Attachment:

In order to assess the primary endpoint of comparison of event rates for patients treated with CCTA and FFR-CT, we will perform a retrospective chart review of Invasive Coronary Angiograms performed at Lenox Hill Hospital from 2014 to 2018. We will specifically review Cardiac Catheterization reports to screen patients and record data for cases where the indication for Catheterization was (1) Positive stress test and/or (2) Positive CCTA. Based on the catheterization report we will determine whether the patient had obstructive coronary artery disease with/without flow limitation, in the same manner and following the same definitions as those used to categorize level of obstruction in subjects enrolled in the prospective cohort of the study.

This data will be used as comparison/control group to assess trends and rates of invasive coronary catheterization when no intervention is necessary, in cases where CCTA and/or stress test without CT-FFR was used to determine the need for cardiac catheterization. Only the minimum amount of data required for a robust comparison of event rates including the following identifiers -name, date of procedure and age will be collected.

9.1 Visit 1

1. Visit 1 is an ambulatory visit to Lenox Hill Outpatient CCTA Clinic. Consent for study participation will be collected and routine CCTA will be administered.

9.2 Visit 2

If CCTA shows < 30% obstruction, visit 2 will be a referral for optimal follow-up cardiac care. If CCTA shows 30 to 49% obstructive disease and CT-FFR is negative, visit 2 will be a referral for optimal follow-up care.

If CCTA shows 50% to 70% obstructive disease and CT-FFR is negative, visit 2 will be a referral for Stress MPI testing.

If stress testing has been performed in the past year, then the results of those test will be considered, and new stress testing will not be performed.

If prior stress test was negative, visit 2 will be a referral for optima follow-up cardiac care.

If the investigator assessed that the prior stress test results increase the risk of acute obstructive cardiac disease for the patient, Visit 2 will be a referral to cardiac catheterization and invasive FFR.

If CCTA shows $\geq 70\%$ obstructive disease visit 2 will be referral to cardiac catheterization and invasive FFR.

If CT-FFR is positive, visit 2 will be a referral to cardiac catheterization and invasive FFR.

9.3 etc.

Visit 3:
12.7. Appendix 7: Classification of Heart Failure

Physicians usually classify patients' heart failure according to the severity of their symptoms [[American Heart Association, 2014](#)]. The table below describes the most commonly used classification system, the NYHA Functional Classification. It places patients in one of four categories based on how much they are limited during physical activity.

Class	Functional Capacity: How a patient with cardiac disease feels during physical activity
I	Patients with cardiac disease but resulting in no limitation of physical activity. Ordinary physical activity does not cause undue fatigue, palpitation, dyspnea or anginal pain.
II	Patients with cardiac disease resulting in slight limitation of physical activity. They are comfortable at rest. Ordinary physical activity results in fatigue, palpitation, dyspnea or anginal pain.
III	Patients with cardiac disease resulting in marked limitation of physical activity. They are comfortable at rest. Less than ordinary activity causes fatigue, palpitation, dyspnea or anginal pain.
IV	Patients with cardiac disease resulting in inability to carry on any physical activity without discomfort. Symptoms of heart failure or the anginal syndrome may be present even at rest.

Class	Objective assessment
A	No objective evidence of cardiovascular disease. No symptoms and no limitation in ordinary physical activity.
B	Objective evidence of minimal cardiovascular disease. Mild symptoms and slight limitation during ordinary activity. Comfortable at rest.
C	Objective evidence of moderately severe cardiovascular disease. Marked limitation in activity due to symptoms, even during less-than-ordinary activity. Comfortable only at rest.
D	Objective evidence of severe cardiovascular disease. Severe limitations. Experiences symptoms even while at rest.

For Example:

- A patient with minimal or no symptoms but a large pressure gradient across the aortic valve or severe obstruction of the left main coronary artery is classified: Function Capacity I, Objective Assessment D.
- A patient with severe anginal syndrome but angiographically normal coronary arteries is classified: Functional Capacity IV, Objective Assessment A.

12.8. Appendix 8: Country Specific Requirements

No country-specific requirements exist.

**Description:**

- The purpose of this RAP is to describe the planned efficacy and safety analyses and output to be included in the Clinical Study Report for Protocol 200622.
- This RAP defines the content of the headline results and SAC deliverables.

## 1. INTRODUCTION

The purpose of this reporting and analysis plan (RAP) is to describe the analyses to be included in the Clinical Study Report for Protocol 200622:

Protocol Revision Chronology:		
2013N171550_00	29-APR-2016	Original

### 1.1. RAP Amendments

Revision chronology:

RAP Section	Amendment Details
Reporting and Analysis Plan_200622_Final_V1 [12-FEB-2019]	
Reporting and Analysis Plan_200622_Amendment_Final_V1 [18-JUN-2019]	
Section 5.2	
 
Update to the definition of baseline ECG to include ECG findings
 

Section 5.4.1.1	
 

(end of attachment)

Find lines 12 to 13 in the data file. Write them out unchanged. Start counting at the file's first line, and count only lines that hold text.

If CT-FFR is positive, visit 2 will be a referral to cardiac catheterization and invasive FFR.

9.3 etc.